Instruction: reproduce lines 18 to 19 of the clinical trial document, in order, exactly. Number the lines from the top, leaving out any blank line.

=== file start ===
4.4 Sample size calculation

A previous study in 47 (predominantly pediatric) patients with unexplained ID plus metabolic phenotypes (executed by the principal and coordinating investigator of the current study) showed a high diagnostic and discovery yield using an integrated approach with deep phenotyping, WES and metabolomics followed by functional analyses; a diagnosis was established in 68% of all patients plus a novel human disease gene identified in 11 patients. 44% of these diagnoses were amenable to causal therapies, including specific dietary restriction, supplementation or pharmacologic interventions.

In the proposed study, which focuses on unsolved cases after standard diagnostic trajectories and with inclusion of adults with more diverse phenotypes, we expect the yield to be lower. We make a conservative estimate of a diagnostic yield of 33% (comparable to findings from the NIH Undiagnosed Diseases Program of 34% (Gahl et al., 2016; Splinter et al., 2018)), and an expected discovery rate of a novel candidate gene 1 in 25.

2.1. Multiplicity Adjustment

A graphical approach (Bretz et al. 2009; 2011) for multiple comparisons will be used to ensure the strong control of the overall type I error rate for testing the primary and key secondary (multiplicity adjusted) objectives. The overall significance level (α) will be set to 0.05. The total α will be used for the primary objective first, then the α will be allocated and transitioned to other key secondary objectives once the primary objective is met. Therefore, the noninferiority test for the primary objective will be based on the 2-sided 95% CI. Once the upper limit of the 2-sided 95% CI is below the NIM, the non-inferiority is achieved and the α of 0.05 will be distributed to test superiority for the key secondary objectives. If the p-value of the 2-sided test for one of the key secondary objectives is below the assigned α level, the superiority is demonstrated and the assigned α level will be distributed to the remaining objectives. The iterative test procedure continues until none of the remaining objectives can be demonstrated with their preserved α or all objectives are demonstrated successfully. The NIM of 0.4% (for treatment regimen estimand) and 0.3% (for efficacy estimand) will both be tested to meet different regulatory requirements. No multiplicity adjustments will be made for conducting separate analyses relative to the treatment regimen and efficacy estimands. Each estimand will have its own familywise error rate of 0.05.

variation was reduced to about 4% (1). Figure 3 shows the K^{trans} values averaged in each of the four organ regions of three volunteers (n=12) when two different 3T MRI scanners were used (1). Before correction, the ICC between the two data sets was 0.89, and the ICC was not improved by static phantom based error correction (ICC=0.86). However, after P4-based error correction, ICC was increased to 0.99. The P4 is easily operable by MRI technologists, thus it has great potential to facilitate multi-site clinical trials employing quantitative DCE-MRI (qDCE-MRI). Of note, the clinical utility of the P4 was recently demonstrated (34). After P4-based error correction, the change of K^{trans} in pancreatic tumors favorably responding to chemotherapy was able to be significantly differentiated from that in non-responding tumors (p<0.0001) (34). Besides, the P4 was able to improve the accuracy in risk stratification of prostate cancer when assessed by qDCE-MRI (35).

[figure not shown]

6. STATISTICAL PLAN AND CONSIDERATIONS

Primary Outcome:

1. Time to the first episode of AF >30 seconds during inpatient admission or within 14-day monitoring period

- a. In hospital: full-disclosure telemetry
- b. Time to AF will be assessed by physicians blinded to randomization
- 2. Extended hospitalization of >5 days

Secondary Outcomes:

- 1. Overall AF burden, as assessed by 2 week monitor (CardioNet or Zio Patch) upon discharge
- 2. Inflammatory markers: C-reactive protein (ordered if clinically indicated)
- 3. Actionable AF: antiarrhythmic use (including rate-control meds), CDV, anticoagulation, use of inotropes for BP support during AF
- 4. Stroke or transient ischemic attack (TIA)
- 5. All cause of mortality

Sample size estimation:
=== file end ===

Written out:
- 4. Stroke or transient ischemic attack (TIA)
- 5. All cause of mortality